Club Night – 18th April 2018

For today’s meeting, Gerald was demonstrating the techniques and tools he uses to make his lovely little boxes with screw tops. He also had a selection of other boxes on show to illustrate a few of the many variations on the box-making theme.

Demo by Gerald Hubbard

Boxwood Box – After a short introduction, Gerald mounted the boxwood blank onto the scroll chuck and parted off one third of it for the lid. Upon inspection, the parted faces looked good, with no voids as are quite often found in boxwood.

Showing sectioned box

He hollowed out the box using a long-grind spindle gouge, forming a slight undercut to the opening and finishing off with a scraper to clean up the inside.

Hollowing out the body of the box

Next, he shaped the outside with a spindle gouge and formed a spigot for the lid using a beading and parting tool. Finally, a thin parting tool was used to form a rebate at the bottom of the spigot, for thread relief.

This spigot then had a thread of about 14 tpi formed upon its outside surface with the lathe running quite slowly. This is the bit that is considered difficult by many people but Gerald made it look easy, with deft use of the thread chaser supported on a Robert Sorby 893H tool support or similar type. The tool support is itself supported on the tool rest and allows free tool movement, invaluable when thread chasing. Gerald explained that, for thread cutting, the tool rest needs to be very smooth and the underside of the tool support needs to have a mirror finish to ensure smooth movement.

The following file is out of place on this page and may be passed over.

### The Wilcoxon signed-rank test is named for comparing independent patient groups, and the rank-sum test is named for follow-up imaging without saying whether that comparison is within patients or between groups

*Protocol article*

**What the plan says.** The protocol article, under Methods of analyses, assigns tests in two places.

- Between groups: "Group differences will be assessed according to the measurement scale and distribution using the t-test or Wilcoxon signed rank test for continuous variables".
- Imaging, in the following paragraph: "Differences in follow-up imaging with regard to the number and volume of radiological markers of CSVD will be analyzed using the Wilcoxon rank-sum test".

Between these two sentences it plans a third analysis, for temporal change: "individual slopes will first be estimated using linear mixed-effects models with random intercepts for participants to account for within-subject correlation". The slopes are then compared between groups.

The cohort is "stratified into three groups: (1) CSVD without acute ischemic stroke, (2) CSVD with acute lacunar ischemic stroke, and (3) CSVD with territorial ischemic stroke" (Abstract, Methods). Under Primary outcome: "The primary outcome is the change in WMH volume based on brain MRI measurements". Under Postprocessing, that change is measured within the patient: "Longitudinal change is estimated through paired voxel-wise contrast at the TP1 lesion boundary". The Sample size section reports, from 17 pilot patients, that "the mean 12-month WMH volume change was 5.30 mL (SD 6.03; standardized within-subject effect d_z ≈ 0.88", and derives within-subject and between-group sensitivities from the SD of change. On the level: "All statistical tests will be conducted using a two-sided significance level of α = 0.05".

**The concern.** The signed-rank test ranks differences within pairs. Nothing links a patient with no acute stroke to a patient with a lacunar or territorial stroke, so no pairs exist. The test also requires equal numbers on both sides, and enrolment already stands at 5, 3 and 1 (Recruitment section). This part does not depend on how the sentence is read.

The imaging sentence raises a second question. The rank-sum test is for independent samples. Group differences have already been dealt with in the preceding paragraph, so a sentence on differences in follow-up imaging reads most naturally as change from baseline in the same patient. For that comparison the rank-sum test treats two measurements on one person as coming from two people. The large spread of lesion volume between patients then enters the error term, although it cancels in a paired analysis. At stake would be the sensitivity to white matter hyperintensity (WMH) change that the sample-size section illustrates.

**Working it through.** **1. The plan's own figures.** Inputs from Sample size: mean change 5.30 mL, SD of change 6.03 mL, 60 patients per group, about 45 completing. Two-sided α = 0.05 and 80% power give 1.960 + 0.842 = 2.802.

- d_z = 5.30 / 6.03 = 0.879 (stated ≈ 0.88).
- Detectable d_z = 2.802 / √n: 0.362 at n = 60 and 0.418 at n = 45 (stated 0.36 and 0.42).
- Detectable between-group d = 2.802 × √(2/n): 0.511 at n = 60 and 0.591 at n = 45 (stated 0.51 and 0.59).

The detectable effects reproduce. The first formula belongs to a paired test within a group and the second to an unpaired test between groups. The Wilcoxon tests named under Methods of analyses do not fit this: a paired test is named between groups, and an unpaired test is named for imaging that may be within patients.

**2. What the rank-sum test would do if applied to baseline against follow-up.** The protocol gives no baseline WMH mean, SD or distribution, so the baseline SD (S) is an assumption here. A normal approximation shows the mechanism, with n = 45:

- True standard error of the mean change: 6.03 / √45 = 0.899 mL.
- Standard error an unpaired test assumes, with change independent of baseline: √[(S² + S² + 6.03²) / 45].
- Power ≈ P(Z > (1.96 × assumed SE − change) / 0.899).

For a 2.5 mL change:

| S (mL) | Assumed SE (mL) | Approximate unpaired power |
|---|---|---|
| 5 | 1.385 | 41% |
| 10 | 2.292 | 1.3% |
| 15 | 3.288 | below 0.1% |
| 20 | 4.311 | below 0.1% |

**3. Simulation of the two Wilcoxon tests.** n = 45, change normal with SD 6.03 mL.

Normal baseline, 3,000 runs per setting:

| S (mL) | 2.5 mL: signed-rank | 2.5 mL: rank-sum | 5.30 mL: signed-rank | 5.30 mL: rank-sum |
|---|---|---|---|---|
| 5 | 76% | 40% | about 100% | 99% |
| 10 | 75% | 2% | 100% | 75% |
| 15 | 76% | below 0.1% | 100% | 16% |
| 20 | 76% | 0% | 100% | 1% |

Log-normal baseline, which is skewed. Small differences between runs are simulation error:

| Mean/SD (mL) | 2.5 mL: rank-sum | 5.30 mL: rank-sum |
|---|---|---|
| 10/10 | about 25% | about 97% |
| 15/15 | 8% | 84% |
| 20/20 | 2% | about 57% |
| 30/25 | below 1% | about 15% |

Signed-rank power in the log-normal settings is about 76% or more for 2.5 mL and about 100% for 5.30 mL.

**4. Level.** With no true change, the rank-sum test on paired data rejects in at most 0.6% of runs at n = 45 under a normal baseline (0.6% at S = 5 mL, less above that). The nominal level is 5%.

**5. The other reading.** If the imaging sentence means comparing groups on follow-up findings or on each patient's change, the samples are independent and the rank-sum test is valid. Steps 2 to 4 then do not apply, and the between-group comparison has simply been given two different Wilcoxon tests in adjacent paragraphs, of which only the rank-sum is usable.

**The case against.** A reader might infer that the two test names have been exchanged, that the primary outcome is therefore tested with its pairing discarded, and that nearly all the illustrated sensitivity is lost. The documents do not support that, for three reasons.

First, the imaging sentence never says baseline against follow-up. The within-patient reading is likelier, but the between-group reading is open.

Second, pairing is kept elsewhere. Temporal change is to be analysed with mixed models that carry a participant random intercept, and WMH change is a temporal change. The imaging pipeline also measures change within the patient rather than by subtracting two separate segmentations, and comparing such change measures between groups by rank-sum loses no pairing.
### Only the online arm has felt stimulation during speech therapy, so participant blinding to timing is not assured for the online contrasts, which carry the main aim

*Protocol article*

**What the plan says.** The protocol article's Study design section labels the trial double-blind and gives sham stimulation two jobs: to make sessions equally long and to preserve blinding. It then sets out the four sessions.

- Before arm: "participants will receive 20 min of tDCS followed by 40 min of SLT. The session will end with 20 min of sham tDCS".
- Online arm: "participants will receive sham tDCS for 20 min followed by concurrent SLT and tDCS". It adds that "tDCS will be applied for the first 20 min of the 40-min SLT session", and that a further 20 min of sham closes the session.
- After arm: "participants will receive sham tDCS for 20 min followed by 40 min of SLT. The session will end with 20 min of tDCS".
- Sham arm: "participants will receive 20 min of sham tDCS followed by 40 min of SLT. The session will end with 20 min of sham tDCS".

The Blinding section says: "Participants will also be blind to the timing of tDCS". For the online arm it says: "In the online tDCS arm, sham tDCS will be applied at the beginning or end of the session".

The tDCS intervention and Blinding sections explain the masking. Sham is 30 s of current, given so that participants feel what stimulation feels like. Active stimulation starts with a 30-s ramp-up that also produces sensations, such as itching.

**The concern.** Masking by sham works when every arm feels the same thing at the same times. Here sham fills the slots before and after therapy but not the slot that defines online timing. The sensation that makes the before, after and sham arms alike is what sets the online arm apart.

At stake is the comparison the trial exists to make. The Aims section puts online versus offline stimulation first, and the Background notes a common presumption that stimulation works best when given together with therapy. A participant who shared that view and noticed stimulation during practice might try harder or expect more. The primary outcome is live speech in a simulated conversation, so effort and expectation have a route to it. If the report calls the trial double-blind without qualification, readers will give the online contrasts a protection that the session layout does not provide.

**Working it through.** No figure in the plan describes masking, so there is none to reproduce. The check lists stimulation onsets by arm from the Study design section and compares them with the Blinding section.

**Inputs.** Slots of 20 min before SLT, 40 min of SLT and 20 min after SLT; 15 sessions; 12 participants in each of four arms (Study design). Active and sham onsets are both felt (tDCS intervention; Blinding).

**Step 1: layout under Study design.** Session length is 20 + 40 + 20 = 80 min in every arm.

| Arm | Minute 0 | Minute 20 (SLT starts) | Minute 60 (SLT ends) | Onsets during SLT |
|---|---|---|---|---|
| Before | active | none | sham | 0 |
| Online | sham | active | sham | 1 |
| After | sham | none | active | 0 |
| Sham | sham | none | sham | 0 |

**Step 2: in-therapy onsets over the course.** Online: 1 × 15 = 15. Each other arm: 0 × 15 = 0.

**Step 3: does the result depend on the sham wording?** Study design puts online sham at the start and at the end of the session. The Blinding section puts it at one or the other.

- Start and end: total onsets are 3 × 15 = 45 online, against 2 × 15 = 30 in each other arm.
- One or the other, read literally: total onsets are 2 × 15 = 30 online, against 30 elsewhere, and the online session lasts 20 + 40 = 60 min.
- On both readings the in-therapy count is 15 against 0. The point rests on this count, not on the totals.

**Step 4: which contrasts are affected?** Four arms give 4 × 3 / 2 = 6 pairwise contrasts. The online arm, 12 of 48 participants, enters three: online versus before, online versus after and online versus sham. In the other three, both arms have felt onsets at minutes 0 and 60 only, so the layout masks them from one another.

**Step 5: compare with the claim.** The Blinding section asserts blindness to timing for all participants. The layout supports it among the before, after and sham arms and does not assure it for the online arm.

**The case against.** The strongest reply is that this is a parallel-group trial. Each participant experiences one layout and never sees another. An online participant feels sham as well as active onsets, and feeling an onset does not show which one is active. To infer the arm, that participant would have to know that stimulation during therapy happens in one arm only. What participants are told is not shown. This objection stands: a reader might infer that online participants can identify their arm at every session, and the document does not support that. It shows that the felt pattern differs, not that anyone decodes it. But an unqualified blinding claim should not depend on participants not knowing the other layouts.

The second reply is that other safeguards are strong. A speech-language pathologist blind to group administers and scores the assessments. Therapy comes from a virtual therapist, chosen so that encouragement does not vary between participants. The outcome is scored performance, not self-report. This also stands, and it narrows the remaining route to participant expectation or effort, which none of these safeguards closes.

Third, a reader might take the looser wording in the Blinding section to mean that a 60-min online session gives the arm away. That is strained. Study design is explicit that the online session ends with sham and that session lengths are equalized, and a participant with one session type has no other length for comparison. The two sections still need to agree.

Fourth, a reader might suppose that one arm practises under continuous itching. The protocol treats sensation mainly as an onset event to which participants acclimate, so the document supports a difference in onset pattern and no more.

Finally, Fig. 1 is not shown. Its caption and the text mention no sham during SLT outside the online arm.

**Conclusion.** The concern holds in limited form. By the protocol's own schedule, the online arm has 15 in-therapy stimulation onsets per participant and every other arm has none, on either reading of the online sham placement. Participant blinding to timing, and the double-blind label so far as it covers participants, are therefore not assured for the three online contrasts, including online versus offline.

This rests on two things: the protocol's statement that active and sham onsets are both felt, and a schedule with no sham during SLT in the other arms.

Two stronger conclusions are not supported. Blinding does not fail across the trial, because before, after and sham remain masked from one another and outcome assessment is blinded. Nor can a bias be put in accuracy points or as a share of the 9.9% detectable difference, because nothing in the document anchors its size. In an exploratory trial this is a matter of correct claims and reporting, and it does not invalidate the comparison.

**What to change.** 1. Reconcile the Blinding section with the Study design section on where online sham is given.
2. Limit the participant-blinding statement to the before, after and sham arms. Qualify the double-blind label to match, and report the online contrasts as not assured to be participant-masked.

As best I can explain, the process was as follows. The thread chaser was first placed at an angle to the lathe axis against the top edge of the spigot to start the thread and then repeat cuts were progressively brought in closer to parallel to the lathe axis until actually parallel. As the thread chaser engaged with the newly formed thread it was engaged the thread and was pulled along to the bottom of the spigot, whereupon Gerald lifted it off before it struck the top of the box wall. This was repeated a few times until he was happy with the thread.

This left the top edge of the thread quite sharp and prone to binding up or breaking in use, so Gerald took the edge off it and then rubbed a bit of wax onto the thread to aid smooth operation.

He sanded the inside of the box and refined the outside shape using a skew chisel and a spindle gouge before sanding through to 320 grit, finishing off by applying a paste wax direct to the wood and buffing with a paper towel. The final finish was not gloss, but a very attractive matt sheen.

After a very welcome tea break, Gerald parted off the body of the box from the blank, and the (previously parted) lid was mounted in the chuck jaws.

Hollowing out the lid with a spindle gouge, there was more noise than expected; found to be due to a loose cover screw, quickly rectified. The lid was also checked for a secure fit in the chuck – just in case!

With nothing about to come flying off, Gerald continued with hollowing the lid, frequently offering up the box body to check the lid diameter, and to get a light witness mark to aid in the final shavings – which were taken with a scraper.

With the lid internal diameter now correct, he started cutting the thread at about 400 rpm. Although an internal thread, the procedure was the same as before, starting with the thread chaser at an angle to the edge of the lid, moving to parallel as the thread became established. This continued, with regular tests of the lid to check the diameter, until it would start to screw on, but then tightened up.